The imports of Italian BBF products in the Furniture sector in the thirty new markets will rise from 2.1 billion euro in 2014 to 3.3 billion in 2020, with the main contribution made by the Emirates and China. In 2020 the new markets will account for a third of the foreign sales in the sector. These estimates are based on the hypothesis that Italian supply keeps pace with demand in the various markets. This could be an optimistic assumption for certain markets, such as Russia and the Emirates, but overly cautious in other markets, first and foremost China, where the Italian market share is rapidly increasing.
The imports of Italian BBF Apparel of the thirty new markets will rise from 2.7 billion euro in 2014 to 3.7 billion in 2020, with 29% of this growing demand coming from Russia and 20% from China. Following them, in order of importance, are the Emirates, Poland and Turkey. The hypothesis of preserving Italian market shares in the emerging countries could prove optimistic for Russia. The opposite is true for China, where the Italian share has grown to more than 17% over the last five years reaching 17% in 2013.
In the thirty new markets, the imports of Italian BBF Footwear will reach 2 billion in 2020 with an increase of 684 million compared to 2014, including almost 259 million in Russia which, despite its difficulties, will continue to be the main outlet. For Russia, the signals emerged in 2014 make our assumption of constant Italian market share at the 2013 levels, optimistic. This is a symmetrically conservative assumption for many other new markets; where there are signs of a stronger Italian competitive position.
The new markets imports of Italian BBF Eyewear will rise by 2020 to 858 million euro from 534 million in 2014. China, Brazil and the Emirates will account for 40% of the increase with an additional 129 million imports. These are followed by nearer destinations, such as Turkey and Russia.
Defense of the competitive position in the new markets is definitely within reach of Italian enterprises, since the Italian 25% share has remained substantially stable over recent years. Italian exports of BBF Jewelry items to the thirty new markets will increase to 3.7 billion euro in 2020, 1.4 billion more than 2014. The Emirates will, by far, contribute the most to this increase,
since the trade flows in this sector are strongly influenced by the commercial hub of Dubai; the Emirates demand will increase by 974 million. China takes second place in the ranking, with an increase of 212 million. In 2013 the Italian share in the new markets amounted to 27%, substantially stable since 2009.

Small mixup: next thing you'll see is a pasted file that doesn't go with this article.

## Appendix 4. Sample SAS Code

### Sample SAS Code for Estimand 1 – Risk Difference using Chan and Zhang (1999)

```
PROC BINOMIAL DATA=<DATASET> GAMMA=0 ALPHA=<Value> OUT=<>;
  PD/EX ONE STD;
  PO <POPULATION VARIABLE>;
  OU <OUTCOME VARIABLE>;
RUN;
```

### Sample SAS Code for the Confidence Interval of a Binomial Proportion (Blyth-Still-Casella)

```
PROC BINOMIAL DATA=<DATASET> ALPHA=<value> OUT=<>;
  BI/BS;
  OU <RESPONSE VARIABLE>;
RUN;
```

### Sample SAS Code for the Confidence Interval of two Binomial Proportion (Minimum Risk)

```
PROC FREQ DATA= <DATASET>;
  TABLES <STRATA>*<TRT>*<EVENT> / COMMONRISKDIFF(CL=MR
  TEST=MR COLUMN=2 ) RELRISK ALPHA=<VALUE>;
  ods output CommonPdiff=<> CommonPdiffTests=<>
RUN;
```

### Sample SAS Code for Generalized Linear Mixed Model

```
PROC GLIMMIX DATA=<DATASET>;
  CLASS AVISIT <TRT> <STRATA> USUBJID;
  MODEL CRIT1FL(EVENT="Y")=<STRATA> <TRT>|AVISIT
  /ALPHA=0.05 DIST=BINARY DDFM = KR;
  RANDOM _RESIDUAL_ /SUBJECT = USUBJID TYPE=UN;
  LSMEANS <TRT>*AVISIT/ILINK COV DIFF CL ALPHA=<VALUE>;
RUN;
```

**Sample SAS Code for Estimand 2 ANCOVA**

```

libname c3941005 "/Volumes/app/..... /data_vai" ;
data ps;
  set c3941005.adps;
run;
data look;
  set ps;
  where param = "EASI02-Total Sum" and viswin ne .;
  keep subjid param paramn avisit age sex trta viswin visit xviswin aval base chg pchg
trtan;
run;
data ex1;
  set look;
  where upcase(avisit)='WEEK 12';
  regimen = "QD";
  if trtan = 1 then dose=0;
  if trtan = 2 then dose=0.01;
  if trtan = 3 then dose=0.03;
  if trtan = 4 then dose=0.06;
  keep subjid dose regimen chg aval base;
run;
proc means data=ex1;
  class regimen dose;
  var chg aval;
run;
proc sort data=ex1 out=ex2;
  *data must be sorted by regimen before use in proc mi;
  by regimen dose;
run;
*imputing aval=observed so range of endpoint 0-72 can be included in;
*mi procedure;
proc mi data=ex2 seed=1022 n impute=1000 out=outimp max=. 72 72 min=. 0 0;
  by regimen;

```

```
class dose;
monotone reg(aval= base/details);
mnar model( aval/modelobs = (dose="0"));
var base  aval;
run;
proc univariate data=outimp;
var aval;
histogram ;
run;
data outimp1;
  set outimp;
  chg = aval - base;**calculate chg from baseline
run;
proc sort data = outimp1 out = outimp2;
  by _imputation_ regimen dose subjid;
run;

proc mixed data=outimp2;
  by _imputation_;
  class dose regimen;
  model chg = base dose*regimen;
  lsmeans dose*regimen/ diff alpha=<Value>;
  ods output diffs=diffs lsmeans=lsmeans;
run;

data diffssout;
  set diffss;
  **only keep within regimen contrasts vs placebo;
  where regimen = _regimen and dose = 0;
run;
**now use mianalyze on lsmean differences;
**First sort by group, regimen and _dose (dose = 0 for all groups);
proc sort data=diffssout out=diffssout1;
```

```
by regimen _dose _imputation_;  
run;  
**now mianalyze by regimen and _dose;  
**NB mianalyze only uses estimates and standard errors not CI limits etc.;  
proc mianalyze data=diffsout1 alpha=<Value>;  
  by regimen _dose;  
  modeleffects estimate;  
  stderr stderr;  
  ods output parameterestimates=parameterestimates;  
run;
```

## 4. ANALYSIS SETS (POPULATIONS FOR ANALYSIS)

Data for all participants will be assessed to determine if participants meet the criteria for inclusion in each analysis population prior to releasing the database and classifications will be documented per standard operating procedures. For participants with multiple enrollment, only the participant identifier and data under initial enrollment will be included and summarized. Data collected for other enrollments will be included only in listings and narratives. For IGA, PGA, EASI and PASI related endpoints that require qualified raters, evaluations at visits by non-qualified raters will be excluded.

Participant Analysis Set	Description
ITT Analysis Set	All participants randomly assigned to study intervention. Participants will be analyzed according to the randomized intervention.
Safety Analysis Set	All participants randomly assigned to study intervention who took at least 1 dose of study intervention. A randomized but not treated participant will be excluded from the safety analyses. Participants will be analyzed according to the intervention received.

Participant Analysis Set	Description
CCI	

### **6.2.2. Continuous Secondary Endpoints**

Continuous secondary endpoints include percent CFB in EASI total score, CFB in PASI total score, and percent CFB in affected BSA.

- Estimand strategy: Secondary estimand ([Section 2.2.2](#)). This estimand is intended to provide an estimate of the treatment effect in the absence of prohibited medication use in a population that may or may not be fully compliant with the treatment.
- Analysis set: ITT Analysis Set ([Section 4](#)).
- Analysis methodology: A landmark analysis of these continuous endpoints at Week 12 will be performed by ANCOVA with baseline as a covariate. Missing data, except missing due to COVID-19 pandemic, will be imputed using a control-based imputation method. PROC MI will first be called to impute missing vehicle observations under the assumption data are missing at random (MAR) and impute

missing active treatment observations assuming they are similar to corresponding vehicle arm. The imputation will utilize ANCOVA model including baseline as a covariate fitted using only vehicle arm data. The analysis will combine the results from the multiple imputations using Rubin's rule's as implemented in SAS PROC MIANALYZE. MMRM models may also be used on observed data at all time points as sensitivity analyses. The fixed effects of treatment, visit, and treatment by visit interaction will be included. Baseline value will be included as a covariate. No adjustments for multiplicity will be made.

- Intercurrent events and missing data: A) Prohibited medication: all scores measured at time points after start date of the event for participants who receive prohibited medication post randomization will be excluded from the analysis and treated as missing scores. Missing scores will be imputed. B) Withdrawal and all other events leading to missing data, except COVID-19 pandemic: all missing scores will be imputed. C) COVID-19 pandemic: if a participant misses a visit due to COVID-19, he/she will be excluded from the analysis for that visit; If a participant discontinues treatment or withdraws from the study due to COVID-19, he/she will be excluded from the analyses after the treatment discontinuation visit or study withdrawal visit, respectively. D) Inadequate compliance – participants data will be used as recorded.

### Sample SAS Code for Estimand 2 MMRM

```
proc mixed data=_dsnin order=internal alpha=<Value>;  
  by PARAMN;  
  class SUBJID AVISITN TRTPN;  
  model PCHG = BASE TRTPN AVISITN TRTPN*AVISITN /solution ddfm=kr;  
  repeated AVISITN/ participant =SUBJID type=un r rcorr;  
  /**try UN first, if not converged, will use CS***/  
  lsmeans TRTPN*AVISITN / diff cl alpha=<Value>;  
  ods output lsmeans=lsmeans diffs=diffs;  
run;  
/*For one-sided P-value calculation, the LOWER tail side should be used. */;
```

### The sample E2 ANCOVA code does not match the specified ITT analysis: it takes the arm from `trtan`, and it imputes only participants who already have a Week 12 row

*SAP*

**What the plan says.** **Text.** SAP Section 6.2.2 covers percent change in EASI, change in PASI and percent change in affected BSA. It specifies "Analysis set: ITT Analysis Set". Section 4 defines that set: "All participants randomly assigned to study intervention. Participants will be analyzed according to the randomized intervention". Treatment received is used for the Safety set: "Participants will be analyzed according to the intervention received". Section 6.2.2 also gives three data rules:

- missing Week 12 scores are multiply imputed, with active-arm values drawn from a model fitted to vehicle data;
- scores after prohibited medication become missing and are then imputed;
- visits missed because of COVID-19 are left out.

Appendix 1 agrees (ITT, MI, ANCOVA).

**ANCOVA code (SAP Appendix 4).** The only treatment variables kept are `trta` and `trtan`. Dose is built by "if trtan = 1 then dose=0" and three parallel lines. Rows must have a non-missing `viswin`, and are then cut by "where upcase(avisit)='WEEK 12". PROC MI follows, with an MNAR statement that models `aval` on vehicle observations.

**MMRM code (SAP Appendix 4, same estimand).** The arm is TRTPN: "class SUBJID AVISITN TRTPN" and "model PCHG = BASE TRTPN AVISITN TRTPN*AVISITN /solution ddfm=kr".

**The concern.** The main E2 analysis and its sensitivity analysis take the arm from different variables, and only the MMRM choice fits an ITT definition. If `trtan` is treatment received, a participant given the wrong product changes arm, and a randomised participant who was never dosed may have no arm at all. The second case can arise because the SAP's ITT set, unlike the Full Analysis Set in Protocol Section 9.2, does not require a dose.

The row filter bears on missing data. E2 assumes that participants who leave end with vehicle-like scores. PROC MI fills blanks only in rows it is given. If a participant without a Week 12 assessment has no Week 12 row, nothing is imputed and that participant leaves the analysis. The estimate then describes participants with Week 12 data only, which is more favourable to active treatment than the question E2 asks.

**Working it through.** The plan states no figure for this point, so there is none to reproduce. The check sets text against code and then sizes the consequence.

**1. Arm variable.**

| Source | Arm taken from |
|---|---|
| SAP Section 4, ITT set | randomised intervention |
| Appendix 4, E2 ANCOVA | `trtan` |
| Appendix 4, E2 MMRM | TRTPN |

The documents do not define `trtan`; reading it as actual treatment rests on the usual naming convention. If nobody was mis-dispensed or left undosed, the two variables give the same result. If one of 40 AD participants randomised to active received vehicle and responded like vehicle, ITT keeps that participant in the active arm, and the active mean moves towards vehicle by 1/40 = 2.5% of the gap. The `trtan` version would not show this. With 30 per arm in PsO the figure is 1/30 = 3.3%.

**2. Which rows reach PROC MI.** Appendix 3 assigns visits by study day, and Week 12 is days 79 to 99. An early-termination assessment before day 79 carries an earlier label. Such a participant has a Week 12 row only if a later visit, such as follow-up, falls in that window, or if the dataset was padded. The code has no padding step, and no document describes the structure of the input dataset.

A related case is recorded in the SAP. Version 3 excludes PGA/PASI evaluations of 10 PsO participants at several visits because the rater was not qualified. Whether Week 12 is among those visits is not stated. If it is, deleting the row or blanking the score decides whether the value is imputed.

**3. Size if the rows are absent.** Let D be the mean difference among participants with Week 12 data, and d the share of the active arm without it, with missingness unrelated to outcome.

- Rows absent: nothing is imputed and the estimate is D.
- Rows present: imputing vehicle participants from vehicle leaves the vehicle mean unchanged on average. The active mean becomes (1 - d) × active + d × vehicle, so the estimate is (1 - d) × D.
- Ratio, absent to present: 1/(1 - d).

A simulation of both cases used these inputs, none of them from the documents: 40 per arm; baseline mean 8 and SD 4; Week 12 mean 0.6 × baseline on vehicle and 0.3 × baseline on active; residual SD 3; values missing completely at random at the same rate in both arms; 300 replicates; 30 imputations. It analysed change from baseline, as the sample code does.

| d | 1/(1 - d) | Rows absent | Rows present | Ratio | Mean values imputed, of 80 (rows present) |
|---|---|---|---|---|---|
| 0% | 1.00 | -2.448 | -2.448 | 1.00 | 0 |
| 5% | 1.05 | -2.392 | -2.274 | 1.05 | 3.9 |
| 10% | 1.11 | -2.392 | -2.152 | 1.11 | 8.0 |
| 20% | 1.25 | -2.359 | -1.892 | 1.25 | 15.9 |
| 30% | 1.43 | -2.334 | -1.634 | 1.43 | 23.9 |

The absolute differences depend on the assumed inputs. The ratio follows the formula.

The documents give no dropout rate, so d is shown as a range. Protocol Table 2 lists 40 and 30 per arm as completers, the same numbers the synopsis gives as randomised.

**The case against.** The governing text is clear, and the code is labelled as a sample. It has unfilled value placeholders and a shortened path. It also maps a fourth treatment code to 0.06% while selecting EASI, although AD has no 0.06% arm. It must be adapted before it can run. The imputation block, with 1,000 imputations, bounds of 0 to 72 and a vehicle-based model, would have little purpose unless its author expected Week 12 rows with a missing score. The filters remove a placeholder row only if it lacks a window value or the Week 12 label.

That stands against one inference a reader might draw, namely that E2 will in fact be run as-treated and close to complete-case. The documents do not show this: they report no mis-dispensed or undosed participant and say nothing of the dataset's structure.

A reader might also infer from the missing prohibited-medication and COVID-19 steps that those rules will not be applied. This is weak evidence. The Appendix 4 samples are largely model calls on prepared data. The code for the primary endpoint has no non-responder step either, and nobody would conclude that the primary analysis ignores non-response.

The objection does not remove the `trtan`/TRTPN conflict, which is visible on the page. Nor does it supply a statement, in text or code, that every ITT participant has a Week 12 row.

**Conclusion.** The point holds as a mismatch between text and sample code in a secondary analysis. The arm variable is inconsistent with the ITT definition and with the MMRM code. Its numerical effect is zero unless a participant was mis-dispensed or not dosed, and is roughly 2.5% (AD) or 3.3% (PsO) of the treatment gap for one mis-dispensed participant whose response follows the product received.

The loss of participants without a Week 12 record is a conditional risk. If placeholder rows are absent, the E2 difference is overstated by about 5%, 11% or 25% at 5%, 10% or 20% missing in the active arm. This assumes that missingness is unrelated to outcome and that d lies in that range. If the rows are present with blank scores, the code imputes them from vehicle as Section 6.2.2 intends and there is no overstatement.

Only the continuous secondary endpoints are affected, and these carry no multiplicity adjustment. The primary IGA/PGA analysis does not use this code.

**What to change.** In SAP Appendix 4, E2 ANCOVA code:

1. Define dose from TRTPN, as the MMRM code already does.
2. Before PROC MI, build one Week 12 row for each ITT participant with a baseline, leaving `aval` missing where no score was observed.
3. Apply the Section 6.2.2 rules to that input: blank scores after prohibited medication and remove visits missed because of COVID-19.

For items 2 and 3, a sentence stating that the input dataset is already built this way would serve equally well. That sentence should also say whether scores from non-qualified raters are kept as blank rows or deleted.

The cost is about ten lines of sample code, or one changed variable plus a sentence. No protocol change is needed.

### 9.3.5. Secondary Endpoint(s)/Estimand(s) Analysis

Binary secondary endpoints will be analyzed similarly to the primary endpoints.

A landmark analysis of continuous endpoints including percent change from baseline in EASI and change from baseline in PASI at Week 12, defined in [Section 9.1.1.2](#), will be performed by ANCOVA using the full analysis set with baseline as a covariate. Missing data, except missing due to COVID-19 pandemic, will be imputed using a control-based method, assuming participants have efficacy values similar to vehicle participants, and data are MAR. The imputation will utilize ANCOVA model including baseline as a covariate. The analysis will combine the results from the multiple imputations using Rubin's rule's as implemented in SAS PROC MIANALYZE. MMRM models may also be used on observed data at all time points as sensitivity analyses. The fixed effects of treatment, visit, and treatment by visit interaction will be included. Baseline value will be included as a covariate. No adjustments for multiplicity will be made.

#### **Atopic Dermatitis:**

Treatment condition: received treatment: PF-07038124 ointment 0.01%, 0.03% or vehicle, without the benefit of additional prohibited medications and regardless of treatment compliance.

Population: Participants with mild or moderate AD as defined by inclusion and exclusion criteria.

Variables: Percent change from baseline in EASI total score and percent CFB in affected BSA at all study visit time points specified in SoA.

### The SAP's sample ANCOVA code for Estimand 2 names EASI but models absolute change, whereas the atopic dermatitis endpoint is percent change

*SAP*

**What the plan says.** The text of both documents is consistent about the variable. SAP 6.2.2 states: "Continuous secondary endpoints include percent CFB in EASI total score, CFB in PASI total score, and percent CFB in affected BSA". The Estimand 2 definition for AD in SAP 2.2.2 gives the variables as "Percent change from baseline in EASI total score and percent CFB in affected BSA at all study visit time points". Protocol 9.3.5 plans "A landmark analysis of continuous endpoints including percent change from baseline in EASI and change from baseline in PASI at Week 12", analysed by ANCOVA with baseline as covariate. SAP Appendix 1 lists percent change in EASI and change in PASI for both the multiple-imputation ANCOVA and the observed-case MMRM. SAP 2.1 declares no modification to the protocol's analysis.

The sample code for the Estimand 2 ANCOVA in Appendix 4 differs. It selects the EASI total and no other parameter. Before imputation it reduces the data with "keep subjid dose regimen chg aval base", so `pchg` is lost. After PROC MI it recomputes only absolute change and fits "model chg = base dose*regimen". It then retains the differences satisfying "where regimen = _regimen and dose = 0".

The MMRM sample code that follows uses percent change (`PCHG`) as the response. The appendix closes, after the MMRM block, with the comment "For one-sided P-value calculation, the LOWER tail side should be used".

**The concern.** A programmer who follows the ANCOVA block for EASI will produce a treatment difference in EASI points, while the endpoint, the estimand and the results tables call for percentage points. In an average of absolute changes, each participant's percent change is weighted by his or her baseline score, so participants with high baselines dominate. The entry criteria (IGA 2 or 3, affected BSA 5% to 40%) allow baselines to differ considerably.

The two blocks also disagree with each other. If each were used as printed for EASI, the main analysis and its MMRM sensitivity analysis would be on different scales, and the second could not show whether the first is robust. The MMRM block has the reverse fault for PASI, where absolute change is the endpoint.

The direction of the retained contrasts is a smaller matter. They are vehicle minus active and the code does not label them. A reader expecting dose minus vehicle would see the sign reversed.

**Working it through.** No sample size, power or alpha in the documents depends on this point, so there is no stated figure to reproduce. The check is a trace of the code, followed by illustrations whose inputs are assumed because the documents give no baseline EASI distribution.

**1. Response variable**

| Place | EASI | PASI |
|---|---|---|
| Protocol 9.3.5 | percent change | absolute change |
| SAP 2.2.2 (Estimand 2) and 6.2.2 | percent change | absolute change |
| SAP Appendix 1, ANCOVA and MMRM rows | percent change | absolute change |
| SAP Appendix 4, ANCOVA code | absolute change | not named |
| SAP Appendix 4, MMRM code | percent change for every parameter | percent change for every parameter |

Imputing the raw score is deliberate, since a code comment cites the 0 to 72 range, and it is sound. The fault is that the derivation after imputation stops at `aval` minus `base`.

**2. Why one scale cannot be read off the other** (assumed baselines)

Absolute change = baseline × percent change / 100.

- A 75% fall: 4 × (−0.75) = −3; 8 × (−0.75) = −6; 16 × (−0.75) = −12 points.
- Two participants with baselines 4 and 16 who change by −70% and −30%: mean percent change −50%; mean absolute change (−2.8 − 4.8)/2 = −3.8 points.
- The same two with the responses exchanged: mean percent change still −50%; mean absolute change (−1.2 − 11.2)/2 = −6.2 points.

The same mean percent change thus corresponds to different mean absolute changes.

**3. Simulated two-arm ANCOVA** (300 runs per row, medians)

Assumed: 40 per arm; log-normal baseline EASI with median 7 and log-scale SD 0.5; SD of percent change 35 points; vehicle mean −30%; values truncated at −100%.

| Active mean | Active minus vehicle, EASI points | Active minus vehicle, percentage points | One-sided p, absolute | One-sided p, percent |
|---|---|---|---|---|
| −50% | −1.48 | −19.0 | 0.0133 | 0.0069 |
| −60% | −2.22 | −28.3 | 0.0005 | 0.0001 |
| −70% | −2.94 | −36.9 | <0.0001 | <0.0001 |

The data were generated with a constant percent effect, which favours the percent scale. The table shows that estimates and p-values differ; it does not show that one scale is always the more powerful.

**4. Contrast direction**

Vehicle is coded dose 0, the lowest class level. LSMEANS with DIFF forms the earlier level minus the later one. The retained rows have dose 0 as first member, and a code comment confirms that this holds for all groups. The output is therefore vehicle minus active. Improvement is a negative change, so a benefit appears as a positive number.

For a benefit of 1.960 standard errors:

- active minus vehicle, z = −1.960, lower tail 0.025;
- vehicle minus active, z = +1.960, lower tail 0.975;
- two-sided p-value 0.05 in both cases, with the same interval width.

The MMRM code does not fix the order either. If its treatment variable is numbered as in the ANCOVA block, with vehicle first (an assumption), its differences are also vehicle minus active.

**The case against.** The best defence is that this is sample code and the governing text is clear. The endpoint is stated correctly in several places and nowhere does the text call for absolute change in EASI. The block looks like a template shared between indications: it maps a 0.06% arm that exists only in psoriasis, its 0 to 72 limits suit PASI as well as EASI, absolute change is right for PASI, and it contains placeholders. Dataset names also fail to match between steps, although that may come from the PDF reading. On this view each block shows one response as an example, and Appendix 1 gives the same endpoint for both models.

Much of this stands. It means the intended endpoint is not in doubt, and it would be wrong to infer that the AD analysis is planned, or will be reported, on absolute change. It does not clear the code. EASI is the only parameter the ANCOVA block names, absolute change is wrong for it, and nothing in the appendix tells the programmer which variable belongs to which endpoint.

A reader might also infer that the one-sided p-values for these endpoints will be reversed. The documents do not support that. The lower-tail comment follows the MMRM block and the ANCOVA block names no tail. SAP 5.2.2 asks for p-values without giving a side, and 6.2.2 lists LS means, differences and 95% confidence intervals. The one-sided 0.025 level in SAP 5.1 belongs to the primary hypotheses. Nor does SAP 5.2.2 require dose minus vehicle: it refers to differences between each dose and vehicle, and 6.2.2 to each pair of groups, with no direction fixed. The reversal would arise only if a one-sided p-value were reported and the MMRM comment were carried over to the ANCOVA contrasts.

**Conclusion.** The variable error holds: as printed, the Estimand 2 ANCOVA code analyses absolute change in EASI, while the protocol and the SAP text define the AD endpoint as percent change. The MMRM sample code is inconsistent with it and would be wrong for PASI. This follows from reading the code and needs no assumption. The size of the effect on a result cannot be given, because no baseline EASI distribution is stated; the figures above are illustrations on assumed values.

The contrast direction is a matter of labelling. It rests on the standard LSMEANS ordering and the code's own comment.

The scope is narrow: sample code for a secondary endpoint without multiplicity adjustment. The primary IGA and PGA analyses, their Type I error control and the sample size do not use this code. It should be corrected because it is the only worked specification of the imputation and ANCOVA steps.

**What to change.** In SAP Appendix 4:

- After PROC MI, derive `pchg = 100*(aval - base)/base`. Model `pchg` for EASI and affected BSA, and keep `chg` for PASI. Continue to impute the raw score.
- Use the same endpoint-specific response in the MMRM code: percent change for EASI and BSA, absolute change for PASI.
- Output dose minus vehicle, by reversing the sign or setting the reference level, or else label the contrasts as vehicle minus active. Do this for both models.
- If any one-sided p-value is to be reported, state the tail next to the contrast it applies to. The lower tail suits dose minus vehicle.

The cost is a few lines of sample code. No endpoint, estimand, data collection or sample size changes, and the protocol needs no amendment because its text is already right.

However, great opportunities do not spell easy access. The demand prospects of each market have to be accompanied by an assessment of the accessibility of the market, and therefore an accessibility index has been drawn up for Italian enterprises. The index is calculated for each of the six BBF sectors, since the degree of accessibility varies depending on the product. In the accessibility ranking of the thirty new markets, the Emirates are in the lead in all sectors, frequently followed by Malaysia and the European markets. Russia and China, which are two fundamental markets for Italian exports of BBF products, never are among the first ten for accessibility.
Tourists who come to Italy from emerging countries and Italian audiovisual products circulating abroad are both important vehicles for BBF promotion. In 2014, there were 1.14 billion trips abroad. That is exactly the same figure, again for 2014, as the number of people making up the affluent class worldwide, i.e. the pool of potential BBF consumers. This is more than just a statistical coincidence, because the two sets – tourists and wealthy consumers – partially overlap.
Visitors arriving in Italy from abroad represent a crucial opportunity for BBF enterprises because tourists have the occasion to know and consume italian goods during their stay. This is even more significant for the tourists coming from the new markets, where one of the factors frequently hindering the consumption of BBF products is the lack of knowledge of Italian products. Every year there are more than seven million visitors to Italy from these countries, with Russia, China and Brazil in the lead.
Entering the new markets is a major challenge for Italian small and medium enterprises (SMEs). Nevertheless, what we observed over the last six years, through analyses carried out for Exporting La Dolce Vita, is that many of SMEs have accomplished this challenge, succeeding in the face of conflicting forces that initially seemed insurmountable.
In a long-term perspective, some of the new markets (China, for instance, being just one of those) also represent a competitive arena for the best international competitors, and are places where it is possible to tap into trends that, even if only in terms of population dynamics, are destined to become global.